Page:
Last weekend, a friend and I sailed to a deserted island looking for treasure. As we searched using the clues received from some strange person calling themselves a gold hoarder, we heard a sound off in the distance. We ignored it the first time, but then heard it again. As we went to investigate, we discovered that another ship had arrived at the island and was firing upon our own vessel! Immediately forgetting about the treasure, we spent the next hour and a half chasing down the scum in a quest for revenge.

Moments like this are what make Sea of Thieves, developed by Rare for Xbox One and PC, so much fun. Players can set out with a group of friends seeking to complete various quests, only to find an entirely different adventure waiting for them. Rare has crafted a world that encourages players to explore, providing gamers with a truly unique experience every time they set sail with friends. While there are many elements that are designed to divert you and your friends from your originally intended course, there are core tasks in Sea of Thieves to give you direction every time you sign on.

Factions in Sea of Thieves play a large role in giving that direction. While the final version of the game will have three factions, each offering quests that focus on a different play style, the Sea of Thieves beta featured only the Gold Hoarders faction. By purchasing a quest, or voyage as it’s called in Sea of Thieves, players receive a map that allows them and their friends to set sail in search of buried treasure. By finding the treasure and returning it to the Gold Hoarders, you receive a reward in the form of gold coins. Each player is allowed to propose a voyage in the captain’s cabin, and the voyage that receives the most votes is the quest that the entire team will embark on.

Because each faction focuses on a different play style, completing a string of voyages for the same faction in a row can make the experience seem somewhat repetitive and mundane – if all you choose to do is the quests. This certainly would have been the case in the Sea of Thieves beta if we had allowed ourselves to be solely focused on voyages and not open to whatever diversion might present itself. Stopping to investigate a capsized ship, venturing off to see what lies at the end of the map, and simply drinking grog or throwing one of your friends in the brig and taunting them with music you can play, offer a lot of ways to keep the game enjoyable between voyages. In the final version of the game, the Merchant Alliance and the Order of the Souls will join the Gold Hoarders as factions offering voyages, giving players a much more diverse selection of missions to play.

The old saying “it’s about the journey, not the destination” certainly rings true in Sea of Thieves. The real fun in the game is in the interactions you have with your friends on the ship while sailing the sea. While playing the beta, I experienced the sensation of drinking too much grog and stumbling around the ship, my friends drinking way too much grog and seeing them vomit on the navigational map or right on the captain, giving him a screen covered in green so he couldn’t see where he was steering, and locking friends in the brig while we stood around them throwing buckets of water at him and playing our musical instruments in front of him.

While all of these things had us laughing while we played, the last one stands out in particular. We let our friend out of the brig when we reached the outpost so he could help us turn in one of the four chests we had discovered. Three of us turned in our chests, but we didn’t see him. Suddenly, we heard him in party chat saying that he hoped we could find another ship because the one we were on was gone. He had taken the ship and sailed away to get back at us! We were all dying of laughter, and moments like this are what makes Sea of Thieves both different and great.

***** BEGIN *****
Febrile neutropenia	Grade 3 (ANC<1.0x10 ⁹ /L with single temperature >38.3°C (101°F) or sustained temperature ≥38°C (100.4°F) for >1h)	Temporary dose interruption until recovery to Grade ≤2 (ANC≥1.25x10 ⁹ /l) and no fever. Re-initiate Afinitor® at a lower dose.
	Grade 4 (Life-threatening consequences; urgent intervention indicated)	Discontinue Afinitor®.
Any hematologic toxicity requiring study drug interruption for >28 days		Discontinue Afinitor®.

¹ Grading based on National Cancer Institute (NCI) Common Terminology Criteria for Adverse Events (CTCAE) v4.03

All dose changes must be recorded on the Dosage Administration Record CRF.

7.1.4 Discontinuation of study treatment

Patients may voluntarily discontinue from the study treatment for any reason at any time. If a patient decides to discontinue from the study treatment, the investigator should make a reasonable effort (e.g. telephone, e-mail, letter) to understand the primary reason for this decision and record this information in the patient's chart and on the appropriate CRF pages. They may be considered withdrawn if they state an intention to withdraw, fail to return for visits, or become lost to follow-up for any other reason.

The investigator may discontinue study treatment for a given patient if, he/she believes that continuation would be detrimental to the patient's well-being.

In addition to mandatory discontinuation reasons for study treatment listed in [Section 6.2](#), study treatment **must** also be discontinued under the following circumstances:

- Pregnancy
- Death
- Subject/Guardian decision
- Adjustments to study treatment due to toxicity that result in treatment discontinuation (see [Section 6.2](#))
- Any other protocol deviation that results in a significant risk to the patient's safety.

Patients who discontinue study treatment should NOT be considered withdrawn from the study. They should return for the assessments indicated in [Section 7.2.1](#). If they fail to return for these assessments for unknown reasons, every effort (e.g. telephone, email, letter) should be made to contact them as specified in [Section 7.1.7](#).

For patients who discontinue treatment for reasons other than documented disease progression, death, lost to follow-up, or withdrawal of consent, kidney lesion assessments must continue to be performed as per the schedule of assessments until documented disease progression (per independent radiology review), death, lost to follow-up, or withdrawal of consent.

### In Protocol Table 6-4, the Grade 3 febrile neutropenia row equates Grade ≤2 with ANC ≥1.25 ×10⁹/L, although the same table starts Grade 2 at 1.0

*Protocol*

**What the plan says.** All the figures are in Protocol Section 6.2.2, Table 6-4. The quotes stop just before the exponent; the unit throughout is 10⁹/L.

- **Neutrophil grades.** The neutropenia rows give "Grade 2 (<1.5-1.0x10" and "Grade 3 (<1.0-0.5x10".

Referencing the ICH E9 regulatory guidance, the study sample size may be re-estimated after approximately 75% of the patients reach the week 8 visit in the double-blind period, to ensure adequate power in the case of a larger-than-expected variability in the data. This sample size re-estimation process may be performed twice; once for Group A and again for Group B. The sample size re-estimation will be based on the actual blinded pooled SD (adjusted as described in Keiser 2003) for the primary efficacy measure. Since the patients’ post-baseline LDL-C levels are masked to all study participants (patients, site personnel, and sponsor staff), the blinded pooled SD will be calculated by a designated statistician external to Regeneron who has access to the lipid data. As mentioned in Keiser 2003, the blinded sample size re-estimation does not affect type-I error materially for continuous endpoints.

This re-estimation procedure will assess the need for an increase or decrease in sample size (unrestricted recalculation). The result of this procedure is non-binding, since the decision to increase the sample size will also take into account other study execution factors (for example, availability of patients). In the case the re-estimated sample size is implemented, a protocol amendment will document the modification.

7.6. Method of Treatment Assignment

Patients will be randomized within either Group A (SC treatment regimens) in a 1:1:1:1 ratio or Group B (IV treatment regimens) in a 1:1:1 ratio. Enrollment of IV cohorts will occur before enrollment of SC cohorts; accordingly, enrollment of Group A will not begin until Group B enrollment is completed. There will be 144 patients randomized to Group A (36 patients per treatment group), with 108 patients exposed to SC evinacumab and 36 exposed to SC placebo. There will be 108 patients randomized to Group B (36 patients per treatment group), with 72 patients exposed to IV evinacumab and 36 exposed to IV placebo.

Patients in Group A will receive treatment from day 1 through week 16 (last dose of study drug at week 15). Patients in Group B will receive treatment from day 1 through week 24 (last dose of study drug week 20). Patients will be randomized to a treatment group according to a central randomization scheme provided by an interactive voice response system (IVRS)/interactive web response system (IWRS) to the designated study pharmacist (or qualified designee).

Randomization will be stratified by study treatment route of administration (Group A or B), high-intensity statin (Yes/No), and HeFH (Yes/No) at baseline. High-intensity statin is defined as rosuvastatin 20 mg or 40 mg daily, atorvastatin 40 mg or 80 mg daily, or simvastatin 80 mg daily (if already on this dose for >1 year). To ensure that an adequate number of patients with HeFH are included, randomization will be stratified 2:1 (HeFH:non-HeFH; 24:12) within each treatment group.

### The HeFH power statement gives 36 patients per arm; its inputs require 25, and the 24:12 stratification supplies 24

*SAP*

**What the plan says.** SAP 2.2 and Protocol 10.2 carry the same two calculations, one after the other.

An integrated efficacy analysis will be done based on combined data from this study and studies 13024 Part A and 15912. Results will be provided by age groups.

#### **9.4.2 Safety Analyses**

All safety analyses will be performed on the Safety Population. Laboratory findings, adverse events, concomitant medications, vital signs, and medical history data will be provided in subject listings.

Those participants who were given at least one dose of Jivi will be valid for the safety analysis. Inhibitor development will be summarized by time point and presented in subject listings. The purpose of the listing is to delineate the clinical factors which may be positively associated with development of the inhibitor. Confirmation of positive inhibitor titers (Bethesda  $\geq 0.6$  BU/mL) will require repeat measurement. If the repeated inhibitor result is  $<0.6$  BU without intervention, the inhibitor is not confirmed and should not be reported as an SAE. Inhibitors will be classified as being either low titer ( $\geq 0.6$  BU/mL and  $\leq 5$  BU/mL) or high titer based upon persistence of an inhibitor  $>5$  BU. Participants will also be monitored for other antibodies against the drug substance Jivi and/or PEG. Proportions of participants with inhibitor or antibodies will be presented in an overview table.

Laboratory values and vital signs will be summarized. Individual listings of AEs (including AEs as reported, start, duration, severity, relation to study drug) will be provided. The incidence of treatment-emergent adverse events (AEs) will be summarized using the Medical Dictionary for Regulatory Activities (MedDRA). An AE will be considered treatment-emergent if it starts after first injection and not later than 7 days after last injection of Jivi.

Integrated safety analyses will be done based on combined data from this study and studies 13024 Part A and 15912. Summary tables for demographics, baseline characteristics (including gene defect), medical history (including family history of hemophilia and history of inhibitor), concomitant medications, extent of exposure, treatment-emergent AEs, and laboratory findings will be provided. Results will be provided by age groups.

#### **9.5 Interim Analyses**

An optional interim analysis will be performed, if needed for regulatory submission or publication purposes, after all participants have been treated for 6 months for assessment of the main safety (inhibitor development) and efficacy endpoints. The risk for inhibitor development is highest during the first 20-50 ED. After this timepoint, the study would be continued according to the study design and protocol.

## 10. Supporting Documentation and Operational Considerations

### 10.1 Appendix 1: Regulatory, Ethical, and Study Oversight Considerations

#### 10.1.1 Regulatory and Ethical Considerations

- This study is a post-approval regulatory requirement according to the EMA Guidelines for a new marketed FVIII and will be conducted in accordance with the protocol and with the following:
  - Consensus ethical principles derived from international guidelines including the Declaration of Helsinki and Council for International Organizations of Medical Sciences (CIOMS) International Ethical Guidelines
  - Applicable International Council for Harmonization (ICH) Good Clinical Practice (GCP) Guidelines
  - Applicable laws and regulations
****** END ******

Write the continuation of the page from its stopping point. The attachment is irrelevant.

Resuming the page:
Visually, Sea of Thieves looks fantastic, though some players might be put off by the cartoonish looking graphics. However, if you can look past that, the game looks absolutely stunning, especially if you are taking advantage of the 4K resolution on the Xbox One X. Colors are bright and vivid, reflections look great, and you’ll find a variety of different looks in the players you encounter. No, Sea of Thieves doesn’t look like Gears of War 4 or Halo 5, but it’s not meant to. It looks exactly like what the game is: a fun, light-hearted experience.

Controls in Sea of Thieves are simple and easy to master. Everything you can interact with, such as the sails, lights, map, cannons, and wheel, will display a button prompt telling you exactly what to press in order to control it. The bumpers allow players to select an item in their inventory to use, such as the shovel to dig up treasure, wooden planks to repair the ship, or the cup you drink grog out of. Combat weapons are selected by pressing the Y button repeatedly until you’ve cycled through to the one you want. Overall, the control scheme is very intuitive and makes Sea of Thieves very easy to pick up and play.


There’s really no other way to put it – I had an absolute blast playing the Sea of Thieves beta with friends. Now that it will be part of the Xbox Game Pass at launch, there is simply no reason to not give it a try. If you do, I can say with confidence that you will experience a game that is both new and refreshing, and something Xbox sorely needed. My friends and I plan to both play and stream a lot of Sea of Thieves when it launches on March 20, and the only downfall is the wait we have to endure until then.

If you want to know more about the Sea of Thieves beta, please check out our weekly podcast where we get into more detail about our experience!

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